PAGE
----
Born also of ignorance of Hofstadter's Law.


The sad bit is that crunch is a self-inflicted thing. Crunch is the result of fitting unrealistic onto a project, and not creating an environment in which folks can talk realistically about timelines.

"Self Inflicted" doesnt quite have the ring to it I would like. I doubt most of us get to set the timelines. ;)

Born also of ignorance of Hofstadter's Law.

This certainly is true.

How things work is usually the difference between ethical and not ethical.

Example: A pair of shoes made in a factory. Ethical! Except if factory is using slave/child labor. Unethical!

I’d say the details actually matter a great deal!

The difference is that when we have a hypothetical problem of toast being poisonous, focusing on how the toaster works is a red herring. The toast only stops being poison if it isn't made.


As long as i get to be the frog
The difference is that when we have a hypothetical problem of toast being poisonous, focusing on how the toaster works is a red herring. The toast only stops being poison if it isn't made.
This situation isn’t analogous to that at all.

aramis erak

I don't believe that imitating a signature is classified as plagiarism. It may be considered fraud if it's done with the intent to mislead about the origin of a work, but that won't apply here since AI doesn't have any intent.
In the US jurisprudcence, Intent follows the bullet. Or the tool. Which is why, prior to a bit of regulatory jiggery-pokery, the tools to commit copyright violations were banned. But when the right to format shift was elucidated by the regulator, the tools to format shift were unbanned in the US. Except to those caught using them for copyright violations.

If the intent of the tool creator or the trainer was to infringe ...

aramis erak

Fun fact, it doesn't actually matter how the AI works. That is a complete non-sequitur and a frankly repetitive argument thats always trotted out in these discussions.

If a given image-based AI cannot do what it does without consuming the art of human beings, and in turn if said art is taken and used (nevermind sold) for this purpose without permission and compensation, then there is a huge problem. It literally does not matter how the AI works. At all. That was never the issue.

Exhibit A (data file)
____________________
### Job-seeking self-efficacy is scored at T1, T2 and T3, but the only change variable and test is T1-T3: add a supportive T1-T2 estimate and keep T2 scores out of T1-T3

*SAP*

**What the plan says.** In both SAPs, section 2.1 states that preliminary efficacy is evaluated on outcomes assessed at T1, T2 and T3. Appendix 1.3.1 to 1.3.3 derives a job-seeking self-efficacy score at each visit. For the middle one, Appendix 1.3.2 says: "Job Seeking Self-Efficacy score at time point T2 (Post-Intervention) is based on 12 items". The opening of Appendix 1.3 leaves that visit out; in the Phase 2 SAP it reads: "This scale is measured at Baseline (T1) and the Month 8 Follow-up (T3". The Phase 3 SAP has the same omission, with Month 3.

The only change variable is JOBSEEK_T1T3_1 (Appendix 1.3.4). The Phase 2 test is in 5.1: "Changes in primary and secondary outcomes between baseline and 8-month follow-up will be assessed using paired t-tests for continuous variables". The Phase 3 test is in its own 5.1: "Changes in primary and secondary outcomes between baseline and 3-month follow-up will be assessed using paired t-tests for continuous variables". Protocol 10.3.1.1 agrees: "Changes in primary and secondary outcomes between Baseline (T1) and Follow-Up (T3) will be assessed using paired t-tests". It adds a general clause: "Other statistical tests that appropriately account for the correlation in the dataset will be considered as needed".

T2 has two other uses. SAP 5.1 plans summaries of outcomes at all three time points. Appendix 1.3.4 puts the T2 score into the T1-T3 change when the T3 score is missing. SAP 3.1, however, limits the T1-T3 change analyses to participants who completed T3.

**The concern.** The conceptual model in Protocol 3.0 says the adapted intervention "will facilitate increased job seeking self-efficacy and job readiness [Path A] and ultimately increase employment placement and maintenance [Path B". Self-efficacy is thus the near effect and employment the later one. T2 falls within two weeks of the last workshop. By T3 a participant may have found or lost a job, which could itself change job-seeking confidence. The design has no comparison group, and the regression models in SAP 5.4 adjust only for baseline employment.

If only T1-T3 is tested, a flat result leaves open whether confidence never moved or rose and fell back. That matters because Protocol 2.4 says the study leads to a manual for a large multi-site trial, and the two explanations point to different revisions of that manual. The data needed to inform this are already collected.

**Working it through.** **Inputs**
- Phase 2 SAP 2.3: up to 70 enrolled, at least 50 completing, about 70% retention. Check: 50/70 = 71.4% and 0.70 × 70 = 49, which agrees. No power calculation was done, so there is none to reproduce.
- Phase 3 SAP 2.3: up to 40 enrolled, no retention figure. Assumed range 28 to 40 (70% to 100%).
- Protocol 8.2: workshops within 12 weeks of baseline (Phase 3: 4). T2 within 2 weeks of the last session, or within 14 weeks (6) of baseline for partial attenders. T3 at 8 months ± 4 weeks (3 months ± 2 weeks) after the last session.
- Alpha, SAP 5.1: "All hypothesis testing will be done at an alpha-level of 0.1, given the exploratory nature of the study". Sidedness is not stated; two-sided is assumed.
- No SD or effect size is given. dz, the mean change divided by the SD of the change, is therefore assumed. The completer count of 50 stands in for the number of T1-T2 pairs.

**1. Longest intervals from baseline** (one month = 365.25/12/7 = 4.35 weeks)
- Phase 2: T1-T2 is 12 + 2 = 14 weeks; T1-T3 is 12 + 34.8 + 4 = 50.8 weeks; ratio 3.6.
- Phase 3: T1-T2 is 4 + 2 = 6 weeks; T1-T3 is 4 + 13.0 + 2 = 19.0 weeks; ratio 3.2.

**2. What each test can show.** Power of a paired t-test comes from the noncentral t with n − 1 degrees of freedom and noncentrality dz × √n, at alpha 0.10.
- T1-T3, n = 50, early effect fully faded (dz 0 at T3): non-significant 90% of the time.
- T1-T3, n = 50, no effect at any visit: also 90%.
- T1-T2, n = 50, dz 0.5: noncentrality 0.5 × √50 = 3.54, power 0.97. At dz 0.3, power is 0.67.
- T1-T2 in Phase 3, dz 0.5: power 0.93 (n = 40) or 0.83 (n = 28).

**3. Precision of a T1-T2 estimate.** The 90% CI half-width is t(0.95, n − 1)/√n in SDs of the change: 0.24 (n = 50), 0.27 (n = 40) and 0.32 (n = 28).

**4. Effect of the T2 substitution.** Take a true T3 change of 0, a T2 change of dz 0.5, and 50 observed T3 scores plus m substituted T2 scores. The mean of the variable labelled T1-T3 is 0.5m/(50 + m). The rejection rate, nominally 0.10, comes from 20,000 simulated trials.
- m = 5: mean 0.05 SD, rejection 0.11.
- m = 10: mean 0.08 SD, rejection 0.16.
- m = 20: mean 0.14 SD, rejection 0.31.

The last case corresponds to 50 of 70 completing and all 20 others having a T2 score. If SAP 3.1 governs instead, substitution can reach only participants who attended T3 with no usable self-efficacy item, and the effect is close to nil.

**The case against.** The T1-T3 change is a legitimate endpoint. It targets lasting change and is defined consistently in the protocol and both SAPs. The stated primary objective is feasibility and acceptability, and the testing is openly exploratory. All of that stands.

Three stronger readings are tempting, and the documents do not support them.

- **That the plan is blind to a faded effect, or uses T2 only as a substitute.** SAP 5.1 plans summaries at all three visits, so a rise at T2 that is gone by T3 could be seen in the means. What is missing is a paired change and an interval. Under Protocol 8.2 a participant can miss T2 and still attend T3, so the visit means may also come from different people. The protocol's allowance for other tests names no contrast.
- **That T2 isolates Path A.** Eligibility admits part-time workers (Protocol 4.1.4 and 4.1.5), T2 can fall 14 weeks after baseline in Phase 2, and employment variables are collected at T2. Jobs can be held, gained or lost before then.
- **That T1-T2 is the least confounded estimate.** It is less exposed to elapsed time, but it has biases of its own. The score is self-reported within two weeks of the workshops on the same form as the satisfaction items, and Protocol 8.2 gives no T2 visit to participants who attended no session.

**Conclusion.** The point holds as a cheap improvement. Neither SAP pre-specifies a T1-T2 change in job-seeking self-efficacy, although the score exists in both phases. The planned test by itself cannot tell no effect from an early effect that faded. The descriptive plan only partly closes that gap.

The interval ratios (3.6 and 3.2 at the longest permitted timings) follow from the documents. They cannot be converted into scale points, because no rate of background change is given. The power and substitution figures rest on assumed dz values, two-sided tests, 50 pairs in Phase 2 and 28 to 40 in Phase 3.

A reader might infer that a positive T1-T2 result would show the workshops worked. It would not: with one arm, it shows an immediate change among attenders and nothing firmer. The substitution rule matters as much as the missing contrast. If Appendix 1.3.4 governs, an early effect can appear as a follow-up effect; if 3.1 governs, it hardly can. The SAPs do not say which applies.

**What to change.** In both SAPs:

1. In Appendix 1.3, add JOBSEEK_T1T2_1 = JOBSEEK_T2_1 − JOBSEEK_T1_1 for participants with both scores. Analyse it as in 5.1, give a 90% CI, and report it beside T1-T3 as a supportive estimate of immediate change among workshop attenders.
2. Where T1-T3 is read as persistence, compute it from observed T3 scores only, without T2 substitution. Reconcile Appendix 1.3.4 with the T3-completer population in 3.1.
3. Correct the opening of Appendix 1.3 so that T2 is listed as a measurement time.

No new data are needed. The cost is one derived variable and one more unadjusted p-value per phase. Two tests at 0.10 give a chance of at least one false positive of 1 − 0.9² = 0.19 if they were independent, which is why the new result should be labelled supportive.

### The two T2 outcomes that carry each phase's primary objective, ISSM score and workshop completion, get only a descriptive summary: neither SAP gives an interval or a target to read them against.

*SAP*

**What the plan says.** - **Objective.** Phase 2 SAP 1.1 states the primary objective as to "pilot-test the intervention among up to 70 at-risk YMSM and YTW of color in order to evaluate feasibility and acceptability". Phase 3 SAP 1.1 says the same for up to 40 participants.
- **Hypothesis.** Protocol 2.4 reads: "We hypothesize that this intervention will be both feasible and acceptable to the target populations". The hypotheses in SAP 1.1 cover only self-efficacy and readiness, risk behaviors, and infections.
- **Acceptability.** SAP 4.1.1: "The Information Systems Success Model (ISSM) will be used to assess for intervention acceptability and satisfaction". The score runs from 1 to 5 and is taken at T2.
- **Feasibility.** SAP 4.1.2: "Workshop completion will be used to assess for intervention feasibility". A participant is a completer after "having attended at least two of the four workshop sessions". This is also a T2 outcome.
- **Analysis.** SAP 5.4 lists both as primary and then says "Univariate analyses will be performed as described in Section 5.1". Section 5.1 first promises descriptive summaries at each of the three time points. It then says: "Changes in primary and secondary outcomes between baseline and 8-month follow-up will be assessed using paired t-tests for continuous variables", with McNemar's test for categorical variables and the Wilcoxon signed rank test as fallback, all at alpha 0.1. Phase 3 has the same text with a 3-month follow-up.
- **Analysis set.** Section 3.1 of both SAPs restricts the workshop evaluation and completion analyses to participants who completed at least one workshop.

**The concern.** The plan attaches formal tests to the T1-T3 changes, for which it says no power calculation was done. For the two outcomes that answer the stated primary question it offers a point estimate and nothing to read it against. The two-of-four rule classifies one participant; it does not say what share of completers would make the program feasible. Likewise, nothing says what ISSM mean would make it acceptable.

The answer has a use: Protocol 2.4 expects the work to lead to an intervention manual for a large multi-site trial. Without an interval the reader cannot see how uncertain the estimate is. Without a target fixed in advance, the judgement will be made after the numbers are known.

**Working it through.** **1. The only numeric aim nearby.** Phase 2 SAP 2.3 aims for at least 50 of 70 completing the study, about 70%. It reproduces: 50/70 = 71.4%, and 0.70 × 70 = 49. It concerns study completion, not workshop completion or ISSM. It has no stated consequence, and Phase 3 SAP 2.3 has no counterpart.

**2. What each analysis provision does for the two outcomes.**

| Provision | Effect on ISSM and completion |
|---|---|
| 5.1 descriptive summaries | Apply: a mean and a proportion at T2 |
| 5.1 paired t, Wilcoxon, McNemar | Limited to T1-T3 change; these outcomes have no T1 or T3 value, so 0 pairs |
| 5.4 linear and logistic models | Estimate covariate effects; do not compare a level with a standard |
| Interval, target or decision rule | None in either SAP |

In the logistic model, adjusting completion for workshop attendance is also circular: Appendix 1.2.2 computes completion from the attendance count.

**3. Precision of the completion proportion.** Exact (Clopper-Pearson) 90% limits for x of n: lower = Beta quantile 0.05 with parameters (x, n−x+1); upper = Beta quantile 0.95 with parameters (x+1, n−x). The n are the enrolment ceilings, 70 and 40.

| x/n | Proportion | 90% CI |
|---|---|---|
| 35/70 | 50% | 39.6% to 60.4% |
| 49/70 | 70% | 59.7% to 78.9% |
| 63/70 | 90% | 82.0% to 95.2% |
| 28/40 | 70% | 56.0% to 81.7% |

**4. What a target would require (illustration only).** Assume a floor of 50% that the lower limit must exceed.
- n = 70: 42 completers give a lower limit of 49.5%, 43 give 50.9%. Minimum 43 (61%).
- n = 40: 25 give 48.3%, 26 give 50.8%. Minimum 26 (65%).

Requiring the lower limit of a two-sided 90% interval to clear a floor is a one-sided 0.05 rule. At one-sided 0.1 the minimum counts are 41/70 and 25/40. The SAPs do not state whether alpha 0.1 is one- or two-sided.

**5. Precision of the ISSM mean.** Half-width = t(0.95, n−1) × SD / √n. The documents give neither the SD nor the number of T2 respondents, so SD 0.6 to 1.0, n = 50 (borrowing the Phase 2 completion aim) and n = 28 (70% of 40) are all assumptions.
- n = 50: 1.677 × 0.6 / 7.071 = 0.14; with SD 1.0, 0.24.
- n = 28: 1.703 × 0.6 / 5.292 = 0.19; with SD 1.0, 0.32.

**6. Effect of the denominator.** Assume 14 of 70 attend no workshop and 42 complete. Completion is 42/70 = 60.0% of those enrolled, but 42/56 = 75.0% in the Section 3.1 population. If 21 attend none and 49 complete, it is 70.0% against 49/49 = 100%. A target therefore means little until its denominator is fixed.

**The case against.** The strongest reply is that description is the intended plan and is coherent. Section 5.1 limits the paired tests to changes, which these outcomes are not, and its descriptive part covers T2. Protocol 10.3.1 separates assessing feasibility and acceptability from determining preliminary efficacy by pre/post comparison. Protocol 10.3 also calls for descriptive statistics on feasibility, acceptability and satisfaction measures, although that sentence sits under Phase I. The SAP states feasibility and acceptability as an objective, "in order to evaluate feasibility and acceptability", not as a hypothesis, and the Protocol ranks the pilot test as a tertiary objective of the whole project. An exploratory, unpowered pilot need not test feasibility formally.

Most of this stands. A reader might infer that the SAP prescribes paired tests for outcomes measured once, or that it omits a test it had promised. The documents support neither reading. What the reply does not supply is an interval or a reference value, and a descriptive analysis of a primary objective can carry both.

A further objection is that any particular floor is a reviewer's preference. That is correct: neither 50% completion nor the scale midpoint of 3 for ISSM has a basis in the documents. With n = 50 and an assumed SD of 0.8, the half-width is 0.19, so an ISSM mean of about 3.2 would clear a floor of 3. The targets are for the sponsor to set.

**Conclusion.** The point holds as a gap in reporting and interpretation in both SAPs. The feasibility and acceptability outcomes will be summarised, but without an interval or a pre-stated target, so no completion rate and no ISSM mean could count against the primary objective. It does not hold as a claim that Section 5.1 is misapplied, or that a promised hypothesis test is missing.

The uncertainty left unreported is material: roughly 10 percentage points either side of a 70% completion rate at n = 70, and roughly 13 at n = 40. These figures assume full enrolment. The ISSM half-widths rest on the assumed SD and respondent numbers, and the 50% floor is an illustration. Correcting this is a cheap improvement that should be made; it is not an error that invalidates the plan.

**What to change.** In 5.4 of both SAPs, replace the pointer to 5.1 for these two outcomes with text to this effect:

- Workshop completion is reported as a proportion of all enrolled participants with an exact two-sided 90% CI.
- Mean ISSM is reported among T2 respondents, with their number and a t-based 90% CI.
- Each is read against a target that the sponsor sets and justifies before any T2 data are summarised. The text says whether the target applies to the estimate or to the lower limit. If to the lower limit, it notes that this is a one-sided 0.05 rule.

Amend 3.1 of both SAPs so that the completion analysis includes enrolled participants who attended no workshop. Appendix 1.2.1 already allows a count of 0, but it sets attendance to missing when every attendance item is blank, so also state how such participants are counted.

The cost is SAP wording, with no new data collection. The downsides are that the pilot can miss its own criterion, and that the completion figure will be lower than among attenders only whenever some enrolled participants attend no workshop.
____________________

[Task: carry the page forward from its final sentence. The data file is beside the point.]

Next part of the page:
No human artist worth paying for the works of hasn't had the same level of input in seeing others works on TV, in movies, in books, and in life.

Every bit of art I do (not bloody much) is influenced by the works of my grandfarther (skilled, but largely unknown), of Bob Ross, and of the dozens of history texts I've studied from, the hundreds of RPGs I've read...

At some point plagiarism ceases to be a valid claim and research becomes a valid claim.

At present, many are arguing that for AI it should be X, and for people Y; I find that not only unconvincing, but ethically more bankrupt than just arguing for a common standard.

I know guys who can draw in the same style as Kevin Siembieda; hell, many of his artists he hires do styles very close to his own. Palladium has a very narrow window of art style... Are the artists he hires plagiarists? NO! He pays them for that consistency.

FASA, now.. 80's FASA was rife with rotoscoped portraits in the STRPG and Battletech lines... Some of later notable actors... one's a rotoscope of Michael Duncan Clark's head shot from a magazine... Were they plagiarists?

No, they met the "15%" requirement of the era.

Very few artists lack a wide exposure to art. They just can't recall all of what has set their network up.


Community Supporter
So now: Artists Are Losing the War Against AI

But as the article points out:

In theory, opting out should provide artists with a clear-cut way to protect a copyrighted work from being vacuumed into generative-AI models. They just have to add a piece of code to their website to stop OpenAI from scraping it, or fill out a form requesting that OpenAI remove an image from any training datasets. And if the company is building future models, such as a hypothetical DALL-E 4, from scratch, it should be “straightforward to remove these images,” Alex Dimakis, a computer scientist at the University of Texas at Austin and a co-director of the National AI Institute for Foundations of Machine Learning, told me. OpenAI would prune opted-out images from the training data before commencing any training, and the resulting model would have no knowledge of those works.

In practice, the mechanism might not be so simple. If DALL-E 4 is based on earlier iterations of the program, it will inevitably learn from the earlier training data, opted-out works included. Even if OpenAI trains new models entirely from scratch, it is possible, perhaps even probable, that AI-generated images from DALL-E 3, or images produced by similar models found across the internet, will be included in future training datasets, Alex Hanna, the director of research at the Distributed AI Research Institute, told me. Those synthetic training images, in turn, will bear traces of the human art underlying them.